Inter had been broken and Celtic were out to serve formal notification of the fact on the scoreline. This chase for the winner alarmed Stein. who feared that Inter might punish such a loss of discipline. The Italians, in fact, no longer had the strength to pose a threat. throughout the second half they had hit long balls over the Celtic central defence in the hope of putting Domenghini clear. They persisted in the tactic although, on every occasion, John Clark and Ronnie Simpson neatly tidied up between them.
Tommy Gemmell was, in any case, unenthusiastic about Stein’s prescription: “He was at the touchline telling us to calm the game down but I thought, It’s 85° out here and there’s no way I’m staying on for an extra half-hour of football if I can possibly help it!”
Inter buckled with only five minutes remaining. Murdoch, who had dominated the match despite having to protect the right foot he injured early on, created it almost unintentionally. “There was a defender in front of me but he turned away to go and cover Tommy so that left space for me to move into. Tommy pulled it back for me and I had a go with my left foot. People still tell me ‘It was going in anyway’ but it actually had more chance of going for a throw-in! Stevie got a great touch to turn it in.”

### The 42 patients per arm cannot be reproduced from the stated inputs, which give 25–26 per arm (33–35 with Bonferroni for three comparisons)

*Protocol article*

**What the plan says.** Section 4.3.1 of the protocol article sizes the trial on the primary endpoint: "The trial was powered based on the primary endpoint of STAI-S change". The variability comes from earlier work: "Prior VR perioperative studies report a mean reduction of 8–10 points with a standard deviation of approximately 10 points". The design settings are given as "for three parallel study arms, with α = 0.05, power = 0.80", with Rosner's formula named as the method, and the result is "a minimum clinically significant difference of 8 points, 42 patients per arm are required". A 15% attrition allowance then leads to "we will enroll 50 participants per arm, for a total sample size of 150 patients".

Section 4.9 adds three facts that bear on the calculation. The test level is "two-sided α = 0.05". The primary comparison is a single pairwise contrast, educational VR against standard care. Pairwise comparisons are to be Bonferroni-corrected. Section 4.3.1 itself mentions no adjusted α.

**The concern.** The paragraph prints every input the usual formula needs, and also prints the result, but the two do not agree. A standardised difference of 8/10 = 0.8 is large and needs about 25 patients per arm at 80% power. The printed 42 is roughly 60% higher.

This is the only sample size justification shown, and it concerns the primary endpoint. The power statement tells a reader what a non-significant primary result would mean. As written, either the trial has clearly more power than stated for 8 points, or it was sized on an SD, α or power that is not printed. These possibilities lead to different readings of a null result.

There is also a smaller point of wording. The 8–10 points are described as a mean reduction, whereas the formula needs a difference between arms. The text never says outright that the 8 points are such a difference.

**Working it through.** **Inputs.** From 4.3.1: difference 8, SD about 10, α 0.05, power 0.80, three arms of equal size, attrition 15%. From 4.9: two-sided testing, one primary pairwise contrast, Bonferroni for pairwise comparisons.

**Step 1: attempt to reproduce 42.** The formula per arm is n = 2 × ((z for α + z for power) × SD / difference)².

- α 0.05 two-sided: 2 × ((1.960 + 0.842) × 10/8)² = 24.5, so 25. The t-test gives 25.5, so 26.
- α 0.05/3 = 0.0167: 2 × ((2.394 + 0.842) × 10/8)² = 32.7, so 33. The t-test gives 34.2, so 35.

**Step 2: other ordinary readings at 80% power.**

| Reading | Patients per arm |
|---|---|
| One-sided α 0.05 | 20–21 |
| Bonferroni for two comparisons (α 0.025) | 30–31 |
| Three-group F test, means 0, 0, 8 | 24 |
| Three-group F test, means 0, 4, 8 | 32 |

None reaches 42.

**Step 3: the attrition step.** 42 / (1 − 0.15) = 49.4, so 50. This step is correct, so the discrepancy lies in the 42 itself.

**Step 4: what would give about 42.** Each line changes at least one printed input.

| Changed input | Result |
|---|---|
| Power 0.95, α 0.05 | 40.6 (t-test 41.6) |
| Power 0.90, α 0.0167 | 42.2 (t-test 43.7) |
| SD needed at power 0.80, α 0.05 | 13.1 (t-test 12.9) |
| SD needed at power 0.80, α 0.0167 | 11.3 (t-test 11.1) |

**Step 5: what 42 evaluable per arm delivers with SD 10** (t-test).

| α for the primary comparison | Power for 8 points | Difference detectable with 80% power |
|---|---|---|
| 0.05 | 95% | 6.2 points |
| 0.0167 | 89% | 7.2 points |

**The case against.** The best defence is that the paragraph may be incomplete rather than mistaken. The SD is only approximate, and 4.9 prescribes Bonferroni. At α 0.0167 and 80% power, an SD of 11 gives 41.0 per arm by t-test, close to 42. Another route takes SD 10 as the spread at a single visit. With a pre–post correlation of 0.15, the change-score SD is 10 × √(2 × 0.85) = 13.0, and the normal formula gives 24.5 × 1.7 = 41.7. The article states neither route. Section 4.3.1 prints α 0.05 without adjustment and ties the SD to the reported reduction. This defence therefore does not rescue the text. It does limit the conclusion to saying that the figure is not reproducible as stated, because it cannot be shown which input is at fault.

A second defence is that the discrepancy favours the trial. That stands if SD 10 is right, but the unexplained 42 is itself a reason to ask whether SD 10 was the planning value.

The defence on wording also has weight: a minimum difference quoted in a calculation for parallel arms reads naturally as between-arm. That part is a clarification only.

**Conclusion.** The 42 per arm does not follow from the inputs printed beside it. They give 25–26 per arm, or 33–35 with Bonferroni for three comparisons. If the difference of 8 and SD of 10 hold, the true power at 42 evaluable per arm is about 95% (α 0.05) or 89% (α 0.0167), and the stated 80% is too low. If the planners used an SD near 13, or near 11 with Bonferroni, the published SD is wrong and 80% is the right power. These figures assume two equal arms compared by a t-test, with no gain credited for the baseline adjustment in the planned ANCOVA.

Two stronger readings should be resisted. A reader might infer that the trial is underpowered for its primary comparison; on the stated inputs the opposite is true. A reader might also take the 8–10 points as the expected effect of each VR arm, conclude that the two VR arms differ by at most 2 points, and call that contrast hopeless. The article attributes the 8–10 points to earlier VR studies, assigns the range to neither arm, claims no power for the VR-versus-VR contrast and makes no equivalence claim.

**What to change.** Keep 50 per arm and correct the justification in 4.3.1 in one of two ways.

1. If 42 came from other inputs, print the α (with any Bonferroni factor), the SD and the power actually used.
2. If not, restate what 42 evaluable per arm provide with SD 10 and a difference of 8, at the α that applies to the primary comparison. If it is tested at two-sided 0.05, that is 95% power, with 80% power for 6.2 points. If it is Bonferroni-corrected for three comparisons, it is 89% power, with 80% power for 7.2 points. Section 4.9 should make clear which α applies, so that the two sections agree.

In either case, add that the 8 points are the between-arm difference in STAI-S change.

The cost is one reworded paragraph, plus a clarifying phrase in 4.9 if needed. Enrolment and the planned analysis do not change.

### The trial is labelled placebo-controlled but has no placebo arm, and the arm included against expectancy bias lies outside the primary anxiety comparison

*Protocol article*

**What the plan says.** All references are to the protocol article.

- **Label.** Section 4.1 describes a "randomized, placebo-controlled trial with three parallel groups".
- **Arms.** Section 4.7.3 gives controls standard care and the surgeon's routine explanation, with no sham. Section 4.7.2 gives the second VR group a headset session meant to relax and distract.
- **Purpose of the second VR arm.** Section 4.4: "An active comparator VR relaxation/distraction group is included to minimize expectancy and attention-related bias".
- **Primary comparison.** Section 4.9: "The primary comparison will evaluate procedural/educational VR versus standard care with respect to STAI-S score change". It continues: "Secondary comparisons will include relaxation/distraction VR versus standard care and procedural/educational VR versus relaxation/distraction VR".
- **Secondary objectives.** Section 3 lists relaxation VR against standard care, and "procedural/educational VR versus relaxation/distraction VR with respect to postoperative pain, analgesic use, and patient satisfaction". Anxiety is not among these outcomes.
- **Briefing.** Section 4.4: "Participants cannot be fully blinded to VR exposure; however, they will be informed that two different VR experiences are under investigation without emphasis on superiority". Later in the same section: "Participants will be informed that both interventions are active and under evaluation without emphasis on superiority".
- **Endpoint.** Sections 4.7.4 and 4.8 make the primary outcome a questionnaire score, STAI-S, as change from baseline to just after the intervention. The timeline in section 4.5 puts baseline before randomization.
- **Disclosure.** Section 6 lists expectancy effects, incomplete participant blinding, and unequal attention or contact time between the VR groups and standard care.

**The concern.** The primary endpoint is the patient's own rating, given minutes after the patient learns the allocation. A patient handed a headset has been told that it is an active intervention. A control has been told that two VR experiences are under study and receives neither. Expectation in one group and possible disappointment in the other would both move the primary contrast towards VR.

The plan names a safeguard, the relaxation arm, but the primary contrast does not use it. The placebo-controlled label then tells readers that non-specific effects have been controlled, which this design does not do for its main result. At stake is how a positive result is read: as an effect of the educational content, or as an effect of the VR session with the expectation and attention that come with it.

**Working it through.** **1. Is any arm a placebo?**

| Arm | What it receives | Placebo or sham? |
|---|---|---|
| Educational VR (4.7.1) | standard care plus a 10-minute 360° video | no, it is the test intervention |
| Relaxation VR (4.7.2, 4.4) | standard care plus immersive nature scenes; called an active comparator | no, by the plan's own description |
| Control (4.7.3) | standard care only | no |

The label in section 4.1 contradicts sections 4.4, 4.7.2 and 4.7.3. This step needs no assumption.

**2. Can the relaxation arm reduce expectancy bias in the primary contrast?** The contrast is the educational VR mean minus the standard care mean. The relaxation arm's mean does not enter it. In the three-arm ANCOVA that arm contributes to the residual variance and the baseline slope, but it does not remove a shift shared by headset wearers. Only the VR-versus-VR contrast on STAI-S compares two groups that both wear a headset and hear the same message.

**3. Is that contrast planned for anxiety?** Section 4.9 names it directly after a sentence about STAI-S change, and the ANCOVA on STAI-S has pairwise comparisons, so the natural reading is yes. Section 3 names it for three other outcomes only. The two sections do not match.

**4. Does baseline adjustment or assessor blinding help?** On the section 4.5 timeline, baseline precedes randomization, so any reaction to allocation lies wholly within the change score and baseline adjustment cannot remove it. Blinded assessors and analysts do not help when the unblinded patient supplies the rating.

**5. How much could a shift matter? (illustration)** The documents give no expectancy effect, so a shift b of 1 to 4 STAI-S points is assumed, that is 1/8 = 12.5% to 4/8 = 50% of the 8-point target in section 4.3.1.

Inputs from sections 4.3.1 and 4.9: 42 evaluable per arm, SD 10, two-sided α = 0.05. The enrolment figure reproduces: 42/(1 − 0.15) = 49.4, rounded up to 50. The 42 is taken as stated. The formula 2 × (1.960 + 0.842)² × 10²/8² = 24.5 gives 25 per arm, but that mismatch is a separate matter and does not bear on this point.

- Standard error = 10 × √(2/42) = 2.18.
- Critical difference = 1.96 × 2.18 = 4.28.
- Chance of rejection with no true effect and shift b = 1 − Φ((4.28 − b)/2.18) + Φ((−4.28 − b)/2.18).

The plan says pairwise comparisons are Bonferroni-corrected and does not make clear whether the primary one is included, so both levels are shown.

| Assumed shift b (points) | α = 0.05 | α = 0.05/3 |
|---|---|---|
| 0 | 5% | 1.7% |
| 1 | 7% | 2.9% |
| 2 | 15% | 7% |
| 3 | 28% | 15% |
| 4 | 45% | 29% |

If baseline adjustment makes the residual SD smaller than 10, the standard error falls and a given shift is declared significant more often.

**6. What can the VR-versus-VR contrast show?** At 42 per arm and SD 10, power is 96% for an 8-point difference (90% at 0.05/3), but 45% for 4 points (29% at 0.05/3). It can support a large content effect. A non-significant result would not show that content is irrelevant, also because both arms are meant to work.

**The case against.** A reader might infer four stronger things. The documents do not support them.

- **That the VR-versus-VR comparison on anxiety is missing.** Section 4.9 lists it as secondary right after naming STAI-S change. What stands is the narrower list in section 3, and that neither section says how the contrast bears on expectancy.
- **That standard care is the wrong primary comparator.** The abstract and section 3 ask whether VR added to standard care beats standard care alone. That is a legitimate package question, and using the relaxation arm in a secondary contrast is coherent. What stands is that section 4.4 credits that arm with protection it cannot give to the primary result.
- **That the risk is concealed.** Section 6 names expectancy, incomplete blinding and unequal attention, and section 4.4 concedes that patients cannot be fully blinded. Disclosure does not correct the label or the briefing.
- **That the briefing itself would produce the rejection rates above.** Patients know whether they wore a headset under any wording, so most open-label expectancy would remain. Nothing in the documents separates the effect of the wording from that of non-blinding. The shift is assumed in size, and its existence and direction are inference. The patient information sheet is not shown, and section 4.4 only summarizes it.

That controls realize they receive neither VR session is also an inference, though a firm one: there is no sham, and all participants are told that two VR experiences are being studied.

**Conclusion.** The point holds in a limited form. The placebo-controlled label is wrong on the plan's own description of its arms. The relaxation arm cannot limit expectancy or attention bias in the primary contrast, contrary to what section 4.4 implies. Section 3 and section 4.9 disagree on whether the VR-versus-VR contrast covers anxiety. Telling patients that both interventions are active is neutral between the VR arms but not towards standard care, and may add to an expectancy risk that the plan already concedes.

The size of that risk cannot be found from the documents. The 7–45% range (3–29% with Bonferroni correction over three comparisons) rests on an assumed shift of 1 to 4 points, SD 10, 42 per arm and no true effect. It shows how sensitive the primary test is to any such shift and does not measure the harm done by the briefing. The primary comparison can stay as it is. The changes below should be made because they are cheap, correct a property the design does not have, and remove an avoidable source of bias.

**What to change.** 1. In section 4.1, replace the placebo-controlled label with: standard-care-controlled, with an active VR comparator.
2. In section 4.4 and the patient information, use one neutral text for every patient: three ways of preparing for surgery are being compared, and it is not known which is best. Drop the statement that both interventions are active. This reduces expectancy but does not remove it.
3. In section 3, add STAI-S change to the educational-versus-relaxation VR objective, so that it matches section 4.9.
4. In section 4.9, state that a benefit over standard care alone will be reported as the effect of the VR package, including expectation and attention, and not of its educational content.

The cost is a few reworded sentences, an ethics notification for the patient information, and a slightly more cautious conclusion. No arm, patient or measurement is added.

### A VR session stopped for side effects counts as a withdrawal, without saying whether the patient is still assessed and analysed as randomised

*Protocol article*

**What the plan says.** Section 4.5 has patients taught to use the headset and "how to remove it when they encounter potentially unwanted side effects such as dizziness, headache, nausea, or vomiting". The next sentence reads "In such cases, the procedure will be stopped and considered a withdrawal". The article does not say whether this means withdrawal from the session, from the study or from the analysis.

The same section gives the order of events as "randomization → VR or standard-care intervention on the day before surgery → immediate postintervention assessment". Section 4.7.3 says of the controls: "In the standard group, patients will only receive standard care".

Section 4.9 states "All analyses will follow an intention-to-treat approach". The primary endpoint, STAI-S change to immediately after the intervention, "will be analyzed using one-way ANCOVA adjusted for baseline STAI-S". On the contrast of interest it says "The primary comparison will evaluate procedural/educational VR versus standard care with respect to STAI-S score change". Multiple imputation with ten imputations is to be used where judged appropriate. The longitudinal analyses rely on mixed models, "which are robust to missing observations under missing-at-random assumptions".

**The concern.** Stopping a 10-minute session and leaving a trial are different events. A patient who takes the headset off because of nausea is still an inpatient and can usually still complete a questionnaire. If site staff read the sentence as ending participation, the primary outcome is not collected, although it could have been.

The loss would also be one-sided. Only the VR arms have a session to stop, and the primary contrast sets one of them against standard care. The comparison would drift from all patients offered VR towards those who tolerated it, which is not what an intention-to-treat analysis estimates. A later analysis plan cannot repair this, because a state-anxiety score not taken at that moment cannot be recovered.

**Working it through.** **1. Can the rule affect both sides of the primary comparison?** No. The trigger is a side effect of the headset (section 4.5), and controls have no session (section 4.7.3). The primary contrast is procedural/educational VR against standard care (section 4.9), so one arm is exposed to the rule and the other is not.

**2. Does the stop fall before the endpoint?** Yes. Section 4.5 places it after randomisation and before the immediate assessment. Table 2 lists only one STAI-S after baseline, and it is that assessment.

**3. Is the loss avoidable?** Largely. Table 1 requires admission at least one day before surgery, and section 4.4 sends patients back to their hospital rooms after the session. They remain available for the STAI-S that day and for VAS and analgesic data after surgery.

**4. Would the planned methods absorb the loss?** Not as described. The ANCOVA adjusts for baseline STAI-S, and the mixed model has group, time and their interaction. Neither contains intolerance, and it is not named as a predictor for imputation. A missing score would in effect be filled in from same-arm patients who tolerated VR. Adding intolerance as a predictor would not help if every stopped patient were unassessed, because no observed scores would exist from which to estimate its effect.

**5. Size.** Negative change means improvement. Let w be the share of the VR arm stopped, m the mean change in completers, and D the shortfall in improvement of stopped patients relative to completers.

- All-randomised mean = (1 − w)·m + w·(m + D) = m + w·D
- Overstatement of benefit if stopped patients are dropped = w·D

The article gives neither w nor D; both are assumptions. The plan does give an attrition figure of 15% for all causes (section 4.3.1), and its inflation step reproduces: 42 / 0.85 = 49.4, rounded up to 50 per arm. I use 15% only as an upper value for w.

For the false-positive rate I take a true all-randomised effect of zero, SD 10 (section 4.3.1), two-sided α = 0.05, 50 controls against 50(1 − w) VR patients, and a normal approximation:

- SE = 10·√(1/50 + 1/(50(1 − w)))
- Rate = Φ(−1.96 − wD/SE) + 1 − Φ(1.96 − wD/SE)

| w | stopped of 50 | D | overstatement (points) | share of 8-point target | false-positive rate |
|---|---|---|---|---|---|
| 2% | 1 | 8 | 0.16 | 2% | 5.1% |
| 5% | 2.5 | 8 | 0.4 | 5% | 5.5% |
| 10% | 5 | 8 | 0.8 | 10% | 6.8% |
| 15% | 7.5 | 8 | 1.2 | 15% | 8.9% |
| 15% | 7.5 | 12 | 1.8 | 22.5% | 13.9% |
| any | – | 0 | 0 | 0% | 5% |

Chalmers’ winner has been underrated because of the majesty of Gemmell’s strike but it was a masterly example of the striker’s art. He had cleverly stolen into an advanced position while staying onside by a matter of inches and the unexpectedness of his rightfooted re-direction was such that Sarti made no move for the shot, “I didn’t know where I was putting it, I was just concentrating on getting a clean contact with the ball. There was hardly a day at Parkhead when we didn’t practise that situation. The ball driven low is very hard to defend against, so it was a favourite of Jock’s. He’d have the forwards lined up to try and put that kind of cross away and he’d stand at the back post to hit any we missed.”